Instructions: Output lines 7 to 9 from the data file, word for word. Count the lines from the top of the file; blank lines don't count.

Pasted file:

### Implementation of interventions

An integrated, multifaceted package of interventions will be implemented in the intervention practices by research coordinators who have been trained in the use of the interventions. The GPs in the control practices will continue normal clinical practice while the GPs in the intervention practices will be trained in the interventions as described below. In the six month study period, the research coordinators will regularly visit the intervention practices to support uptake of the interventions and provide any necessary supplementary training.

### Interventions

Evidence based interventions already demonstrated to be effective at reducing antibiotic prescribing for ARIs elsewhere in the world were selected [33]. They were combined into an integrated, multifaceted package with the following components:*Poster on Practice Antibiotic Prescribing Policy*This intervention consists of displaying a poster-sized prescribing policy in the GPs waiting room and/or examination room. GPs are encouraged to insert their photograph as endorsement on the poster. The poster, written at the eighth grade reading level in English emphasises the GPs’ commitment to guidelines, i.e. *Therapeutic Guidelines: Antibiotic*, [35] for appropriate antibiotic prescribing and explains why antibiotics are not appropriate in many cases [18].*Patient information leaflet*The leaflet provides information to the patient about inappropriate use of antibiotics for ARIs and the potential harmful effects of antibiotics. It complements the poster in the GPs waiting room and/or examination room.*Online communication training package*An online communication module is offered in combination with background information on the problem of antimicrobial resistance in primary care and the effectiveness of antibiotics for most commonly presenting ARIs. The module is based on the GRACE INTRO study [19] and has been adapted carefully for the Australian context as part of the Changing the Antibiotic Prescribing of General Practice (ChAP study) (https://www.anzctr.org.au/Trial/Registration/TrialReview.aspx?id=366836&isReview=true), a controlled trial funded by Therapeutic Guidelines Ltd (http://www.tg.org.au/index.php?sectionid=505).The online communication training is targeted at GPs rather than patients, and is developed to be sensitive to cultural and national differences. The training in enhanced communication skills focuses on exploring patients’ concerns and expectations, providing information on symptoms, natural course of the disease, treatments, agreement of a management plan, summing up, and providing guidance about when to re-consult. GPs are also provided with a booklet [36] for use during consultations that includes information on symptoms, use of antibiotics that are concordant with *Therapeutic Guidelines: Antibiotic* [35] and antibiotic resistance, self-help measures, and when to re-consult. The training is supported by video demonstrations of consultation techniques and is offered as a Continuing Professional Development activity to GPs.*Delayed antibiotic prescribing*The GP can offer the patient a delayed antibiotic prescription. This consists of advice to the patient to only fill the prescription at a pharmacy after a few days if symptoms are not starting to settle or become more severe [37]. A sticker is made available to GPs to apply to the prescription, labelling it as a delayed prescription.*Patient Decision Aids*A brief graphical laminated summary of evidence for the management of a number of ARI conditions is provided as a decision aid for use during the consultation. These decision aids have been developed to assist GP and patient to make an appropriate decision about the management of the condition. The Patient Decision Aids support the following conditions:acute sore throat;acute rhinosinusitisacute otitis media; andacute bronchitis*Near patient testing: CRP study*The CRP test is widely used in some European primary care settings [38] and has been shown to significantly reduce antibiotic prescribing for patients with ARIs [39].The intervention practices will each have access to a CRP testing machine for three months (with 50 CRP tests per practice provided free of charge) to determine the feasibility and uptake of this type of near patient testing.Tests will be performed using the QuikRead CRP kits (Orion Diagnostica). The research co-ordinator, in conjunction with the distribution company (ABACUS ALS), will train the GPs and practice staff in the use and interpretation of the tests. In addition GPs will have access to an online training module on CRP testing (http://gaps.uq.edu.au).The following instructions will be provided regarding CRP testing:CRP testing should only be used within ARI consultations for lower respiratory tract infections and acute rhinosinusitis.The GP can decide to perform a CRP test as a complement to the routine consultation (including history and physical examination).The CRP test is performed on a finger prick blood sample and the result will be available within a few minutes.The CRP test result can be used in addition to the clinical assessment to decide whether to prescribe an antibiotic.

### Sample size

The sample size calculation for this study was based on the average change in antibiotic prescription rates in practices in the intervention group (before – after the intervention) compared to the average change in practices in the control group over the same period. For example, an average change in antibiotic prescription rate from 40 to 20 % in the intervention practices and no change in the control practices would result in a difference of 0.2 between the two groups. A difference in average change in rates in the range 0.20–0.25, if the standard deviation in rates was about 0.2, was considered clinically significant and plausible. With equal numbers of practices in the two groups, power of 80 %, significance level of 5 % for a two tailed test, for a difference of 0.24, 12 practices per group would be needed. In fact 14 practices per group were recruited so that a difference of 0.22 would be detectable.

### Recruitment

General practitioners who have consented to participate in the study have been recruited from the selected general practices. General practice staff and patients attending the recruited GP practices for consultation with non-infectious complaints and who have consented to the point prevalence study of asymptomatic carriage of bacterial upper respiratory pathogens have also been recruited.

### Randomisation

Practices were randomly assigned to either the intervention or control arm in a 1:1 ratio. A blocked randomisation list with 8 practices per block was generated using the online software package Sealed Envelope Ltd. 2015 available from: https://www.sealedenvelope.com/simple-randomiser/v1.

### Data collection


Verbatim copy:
### Recruitment

General practitioners who have consented to participate in the study have been recruited from the selected general practices. General practice staff and patients attending the recruited GP practices for consultation with non-infectious complaints and who have consented to the point prevalence study of asymptomatic carriage of bacterial upper respiratory pathogens have also been recruited.

### Randomisation